The law could be changed to allow competitive motor sport to take place on public roads due to a possible change in legislation which recently entered the consultation stage. The amendment to the Road Traffic Act could give local authorities the power to suspend speed limits and applicable road regulations, to be temporarily replaced with motor sport regulations.
It is currently possible to close roads, but not to suspend the Road Traffic Act.
As well as parades through city centres, the changes would allow events such as the Kop Hill Climb to allow non-road-legal competition cars to participate.
In order for the consultation to show the true weight of feeling from the automotive community, the Motor Sports Association is calling on all enthusiasts to respond to Government and lend their support to the campaign.
Ben Cussons, Chairman of the Royal Automobile Club Motoring Committee, said: "This is genuinely a once in a lifetime opportunity to change the law – we must not lose the chance."
The Channel Islands, the Isle of Man and Northern Ireland all presently allow motor sport events to take place on public roads.
In order to show your support for the proposed amendment, which is getting loads of support from the classic community, simply copy the following text and email it to firstname.lastname@example.org
Re: Proposal to Authorise Motor Sport Events on Public Roads Consultation
Q1. Do you agree with the proposal to give local authorities the powers to allow motor sport events on public roads subject to the local consultation? If you disagree please give reasons.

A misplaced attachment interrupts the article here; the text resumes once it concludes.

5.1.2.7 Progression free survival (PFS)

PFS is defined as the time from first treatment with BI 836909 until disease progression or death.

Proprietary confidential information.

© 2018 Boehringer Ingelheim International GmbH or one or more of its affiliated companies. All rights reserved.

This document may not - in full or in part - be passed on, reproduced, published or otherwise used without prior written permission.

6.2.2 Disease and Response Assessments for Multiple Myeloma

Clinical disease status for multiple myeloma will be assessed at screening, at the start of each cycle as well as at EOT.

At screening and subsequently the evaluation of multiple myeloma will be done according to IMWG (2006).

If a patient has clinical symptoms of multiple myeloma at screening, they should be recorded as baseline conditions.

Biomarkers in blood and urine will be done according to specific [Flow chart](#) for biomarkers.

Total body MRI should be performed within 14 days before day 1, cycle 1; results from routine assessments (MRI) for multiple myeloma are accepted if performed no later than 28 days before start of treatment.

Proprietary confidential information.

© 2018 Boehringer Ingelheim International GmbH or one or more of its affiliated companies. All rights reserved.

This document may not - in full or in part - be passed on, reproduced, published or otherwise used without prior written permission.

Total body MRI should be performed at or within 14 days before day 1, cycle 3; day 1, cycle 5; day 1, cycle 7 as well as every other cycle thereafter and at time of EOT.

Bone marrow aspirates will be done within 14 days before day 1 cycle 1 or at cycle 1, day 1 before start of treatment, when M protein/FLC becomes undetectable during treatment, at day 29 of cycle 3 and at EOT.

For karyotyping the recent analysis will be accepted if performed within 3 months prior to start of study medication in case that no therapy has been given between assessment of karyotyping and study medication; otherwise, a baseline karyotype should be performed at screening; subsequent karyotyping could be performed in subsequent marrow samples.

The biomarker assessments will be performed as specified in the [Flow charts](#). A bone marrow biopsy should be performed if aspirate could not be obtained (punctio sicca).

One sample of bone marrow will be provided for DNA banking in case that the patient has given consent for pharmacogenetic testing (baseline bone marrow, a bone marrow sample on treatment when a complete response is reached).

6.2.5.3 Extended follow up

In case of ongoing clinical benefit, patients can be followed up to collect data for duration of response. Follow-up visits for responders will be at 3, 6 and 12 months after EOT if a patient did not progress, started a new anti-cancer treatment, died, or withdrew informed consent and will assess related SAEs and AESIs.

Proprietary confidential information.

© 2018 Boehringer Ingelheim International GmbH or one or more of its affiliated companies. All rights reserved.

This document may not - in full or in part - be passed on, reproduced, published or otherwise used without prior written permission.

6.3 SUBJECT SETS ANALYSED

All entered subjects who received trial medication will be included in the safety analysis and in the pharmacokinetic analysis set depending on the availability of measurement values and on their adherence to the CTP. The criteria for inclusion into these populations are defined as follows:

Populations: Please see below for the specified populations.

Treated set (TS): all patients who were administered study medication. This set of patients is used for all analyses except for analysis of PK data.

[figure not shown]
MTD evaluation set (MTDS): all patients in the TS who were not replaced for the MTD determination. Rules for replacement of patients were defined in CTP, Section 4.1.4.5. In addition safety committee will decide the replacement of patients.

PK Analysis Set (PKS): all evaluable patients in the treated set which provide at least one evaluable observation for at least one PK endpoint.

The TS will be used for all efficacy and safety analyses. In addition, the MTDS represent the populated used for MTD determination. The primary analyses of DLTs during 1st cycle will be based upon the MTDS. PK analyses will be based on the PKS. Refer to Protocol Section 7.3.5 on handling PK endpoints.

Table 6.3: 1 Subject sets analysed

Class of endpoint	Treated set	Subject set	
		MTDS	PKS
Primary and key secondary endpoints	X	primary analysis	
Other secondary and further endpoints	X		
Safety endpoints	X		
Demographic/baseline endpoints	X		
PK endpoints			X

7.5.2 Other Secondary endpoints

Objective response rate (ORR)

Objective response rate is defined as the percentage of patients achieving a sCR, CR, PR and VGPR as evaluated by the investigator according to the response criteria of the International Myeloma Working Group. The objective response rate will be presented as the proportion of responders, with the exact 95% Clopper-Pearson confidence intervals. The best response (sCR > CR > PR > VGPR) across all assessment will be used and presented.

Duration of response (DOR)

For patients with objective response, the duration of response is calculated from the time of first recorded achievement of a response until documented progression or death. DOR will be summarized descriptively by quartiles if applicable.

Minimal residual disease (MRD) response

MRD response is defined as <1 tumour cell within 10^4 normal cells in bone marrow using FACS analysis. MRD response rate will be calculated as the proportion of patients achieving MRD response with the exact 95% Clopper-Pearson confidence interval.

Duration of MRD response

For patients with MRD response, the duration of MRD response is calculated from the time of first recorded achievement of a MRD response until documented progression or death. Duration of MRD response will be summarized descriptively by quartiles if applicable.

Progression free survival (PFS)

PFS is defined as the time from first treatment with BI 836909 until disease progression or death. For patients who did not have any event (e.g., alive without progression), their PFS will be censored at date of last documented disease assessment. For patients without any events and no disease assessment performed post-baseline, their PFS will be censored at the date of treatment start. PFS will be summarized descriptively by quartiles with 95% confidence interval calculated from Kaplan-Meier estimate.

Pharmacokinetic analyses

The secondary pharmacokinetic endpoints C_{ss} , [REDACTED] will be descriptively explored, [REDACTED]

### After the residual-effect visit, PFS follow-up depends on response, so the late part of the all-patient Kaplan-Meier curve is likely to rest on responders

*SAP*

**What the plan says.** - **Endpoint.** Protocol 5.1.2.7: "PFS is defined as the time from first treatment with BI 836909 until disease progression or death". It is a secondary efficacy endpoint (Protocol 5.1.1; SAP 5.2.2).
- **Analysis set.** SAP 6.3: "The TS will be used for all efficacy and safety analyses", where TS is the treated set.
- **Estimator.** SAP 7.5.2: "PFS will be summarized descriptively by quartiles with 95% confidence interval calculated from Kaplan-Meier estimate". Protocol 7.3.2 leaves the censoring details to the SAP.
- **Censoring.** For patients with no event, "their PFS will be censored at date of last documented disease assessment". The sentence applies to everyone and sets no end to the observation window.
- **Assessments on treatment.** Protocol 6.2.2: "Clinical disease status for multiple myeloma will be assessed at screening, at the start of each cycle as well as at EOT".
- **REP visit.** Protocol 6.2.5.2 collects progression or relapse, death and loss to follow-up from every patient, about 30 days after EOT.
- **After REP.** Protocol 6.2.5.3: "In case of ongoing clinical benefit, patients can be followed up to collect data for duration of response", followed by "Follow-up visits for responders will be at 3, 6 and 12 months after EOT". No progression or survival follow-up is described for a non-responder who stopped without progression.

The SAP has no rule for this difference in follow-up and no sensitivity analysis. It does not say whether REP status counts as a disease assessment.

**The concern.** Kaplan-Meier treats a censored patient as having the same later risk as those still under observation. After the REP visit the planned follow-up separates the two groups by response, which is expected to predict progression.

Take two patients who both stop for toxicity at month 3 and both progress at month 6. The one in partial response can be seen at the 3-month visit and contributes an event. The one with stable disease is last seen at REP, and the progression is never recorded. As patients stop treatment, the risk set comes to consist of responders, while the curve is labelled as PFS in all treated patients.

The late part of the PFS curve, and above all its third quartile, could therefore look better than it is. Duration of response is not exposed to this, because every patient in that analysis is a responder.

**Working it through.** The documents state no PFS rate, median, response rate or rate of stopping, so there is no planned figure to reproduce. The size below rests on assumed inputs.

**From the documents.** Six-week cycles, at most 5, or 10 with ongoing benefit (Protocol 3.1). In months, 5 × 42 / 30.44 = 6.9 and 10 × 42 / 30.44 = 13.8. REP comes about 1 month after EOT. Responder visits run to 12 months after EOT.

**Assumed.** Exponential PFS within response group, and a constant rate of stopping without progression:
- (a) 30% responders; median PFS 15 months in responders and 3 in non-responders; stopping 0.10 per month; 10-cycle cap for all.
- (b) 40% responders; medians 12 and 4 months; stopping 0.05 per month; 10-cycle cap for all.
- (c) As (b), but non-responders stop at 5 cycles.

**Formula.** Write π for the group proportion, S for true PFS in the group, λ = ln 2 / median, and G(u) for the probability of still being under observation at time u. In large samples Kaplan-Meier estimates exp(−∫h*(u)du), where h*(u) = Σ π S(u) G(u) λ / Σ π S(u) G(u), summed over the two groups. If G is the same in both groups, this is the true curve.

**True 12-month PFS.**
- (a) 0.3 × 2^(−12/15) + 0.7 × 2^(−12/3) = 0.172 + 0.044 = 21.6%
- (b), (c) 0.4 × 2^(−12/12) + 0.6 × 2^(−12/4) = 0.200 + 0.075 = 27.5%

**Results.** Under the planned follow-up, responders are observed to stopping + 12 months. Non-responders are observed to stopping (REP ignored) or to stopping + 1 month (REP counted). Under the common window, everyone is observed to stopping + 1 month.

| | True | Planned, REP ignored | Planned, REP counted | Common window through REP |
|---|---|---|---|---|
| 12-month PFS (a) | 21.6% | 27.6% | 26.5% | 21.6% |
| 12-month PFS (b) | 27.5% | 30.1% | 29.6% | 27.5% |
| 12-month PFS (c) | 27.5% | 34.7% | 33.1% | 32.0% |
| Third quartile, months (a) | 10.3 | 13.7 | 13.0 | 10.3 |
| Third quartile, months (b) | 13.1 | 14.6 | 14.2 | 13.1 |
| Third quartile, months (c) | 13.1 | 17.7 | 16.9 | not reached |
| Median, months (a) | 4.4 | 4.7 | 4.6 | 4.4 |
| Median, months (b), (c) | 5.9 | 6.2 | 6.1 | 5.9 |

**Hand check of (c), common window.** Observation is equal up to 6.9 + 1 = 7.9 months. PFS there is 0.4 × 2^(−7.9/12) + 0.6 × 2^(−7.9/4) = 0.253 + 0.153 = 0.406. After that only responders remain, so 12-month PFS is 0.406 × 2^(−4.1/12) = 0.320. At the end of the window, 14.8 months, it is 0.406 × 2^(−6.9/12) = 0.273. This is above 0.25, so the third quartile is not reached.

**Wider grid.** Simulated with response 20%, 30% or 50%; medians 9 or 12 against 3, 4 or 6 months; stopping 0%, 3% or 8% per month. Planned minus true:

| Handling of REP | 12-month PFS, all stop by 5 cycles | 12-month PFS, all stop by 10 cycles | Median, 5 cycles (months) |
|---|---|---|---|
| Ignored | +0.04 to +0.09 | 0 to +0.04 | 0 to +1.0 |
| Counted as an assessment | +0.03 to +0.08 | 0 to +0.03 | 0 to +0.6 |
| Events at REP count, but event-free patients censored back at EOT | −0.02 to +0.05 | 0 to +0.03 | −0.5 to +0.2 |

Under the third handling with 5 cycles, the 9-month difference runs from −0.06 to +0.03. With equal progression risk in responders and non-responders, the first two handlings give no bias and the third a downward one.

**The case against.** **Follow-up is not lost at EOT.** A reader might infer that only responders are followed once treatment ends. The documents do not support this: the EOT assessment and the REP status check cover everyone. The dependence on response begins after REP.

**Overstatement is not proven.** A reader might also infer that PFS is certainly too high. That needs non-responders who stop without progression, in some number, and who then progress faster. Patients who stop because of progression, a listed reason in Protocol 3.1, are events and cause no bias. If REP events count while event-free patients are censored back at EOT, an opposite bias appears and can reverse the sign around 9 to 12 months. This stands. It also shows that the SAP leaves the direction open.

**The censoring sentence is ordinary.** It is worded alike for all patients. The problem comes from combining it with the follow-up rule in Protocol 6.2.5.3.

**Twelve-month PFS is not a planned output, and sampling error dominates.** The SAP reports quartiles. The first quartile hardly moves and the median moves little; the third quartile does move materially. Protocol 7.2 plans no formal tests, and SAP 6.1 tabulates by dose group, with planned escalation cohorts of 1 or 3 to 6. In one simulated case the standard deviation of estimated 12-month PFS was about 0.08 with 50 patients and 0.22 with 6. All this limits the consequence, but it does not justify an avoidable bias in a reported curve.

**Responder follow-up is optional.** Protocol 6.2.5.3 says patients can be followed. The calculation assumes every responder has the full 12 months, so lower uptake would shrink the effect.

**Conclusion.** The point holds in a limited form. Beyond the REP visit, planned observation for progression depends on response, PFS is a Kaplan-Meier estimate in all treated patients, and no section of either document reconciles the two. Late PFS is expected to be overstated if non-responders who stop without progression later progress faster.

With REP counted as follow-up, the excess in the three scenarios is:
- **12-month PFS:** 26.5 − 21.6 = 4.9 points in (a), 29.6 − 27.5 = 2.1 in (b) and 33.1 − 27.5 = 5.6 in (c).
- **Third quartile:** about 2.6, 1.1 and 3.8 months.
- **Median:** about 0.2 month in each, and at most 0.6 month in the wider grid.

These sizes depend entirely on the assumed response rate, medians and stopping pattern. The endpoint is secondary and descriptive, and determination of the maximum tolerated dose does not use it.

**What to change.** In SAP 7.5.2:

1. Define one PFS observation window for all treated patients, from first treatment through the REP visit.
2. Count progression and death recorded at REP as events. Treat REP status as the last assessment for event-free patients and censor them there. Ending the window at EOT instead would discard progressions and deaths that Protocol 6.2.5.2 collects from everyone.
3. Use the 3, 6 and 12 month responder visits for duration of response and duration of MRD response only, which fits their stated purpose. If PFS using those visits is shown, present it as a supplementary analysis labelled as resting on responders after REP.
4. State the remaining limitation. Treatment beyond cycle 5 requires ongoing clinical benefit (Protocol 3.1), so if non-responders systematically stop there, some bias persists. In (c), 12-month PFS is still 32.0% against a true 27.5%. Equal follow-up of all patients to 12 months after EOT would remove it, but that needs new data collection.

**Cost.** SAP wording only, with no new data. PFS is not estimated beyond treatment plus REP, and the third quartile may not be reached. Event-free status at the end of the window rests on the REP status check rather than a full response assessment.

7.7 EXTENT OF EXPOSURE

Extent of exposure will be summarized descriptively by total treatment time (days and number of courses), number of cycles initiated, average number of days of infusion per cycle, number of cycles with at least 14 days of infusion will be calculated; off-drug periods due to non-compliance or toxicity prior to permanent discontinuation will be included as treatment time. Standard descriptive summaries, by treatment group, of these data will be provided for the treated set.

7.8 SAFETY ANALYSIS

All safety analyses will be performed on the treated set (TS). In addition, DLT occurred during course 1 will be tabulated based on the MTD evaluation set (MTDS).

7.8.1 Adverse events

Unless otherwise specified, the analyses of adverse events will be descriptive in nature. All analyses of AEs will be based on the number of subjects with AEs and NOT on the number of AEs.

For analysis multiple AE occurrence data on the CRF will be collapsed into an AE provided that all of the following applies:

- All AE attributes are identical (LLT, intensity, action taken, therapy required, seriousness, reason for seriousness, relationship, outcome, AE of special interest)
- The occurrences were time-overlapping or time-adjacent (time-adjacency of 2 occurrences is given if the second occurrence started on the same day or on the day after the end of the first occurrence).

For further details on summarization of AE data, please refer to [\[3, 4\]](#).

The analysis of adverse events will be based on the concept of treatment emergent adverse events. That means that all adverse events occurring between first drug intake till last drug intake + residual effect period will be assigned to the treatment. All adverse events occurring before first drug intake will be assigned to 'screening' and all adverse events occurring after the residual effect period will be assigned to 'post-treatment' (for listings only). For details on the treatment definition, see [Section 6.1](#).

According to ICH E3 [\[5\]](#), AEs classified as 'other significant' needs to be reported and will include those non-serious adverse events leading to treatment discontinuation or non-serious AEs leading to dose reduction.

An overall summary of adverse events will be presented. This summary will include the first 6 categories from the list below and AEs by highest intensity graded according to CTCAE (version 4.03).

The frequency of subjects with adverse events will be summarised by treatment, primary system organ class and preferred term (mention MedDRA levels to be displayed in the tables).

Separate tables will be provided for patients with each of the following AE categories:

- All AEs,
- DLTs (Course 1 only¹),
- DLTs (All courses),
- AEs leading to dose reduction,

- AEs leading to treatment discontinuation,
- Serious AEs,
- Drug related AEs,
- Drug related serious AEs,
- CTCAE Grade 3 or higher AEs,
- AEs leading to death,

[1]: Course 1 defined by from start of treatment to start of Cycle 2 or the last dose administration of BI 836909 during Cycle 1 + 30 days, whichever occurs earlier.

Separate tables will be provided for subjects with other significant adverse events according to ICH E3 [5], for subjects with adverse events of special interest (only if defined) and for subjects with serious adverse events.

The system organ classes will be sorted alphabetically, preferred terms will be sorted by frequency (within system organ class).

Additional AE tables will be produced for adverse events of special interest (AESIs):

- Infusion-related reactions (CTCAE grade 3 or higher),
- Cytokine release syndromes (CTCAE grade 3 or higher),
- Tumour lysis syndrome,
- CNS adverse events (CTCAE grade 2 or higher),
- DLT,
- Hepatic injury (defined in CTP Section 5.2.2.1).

Answer: Yes I agree. The UK leads the world in terms of motor sport with the industry generating an estimated £9bn for the economy annually and employing 41,000 people in 4,300 companies. Yet the UK lags behind much of the rest of the world, including the Channel Islands, the Isle of Man and Northern Ireland, in not allowing motor sport events to take place on closed public roads.
Allowing motor sport events to be held on closed public roads will provide an economic boost to host communities; support the growth of UK motor sport and the associated industry; allow engaging events to be created; and create a valuable platform for taking road safety messaging to the wider public.
Q2. Do you agree that local authorities should be able to close roads for motor sport events? If you disagree please give reasons.
Answer: Yes I agree. Empowering local authorities to be able to close roads for motor sport events would represent a positive devolution of power. It will mean that local people, rather than politicians in Westminster, will be able to determine what happens on the roads in their region and will ensure that Parliament does not need to spend its valuable time debating whether or not to close a road somewhere in the country. It is an important principle that no organisation other than the Local Authority should be granted powers to close its roads, as this ensures that no event can be forced upon a region against the will of the locally elected Authority.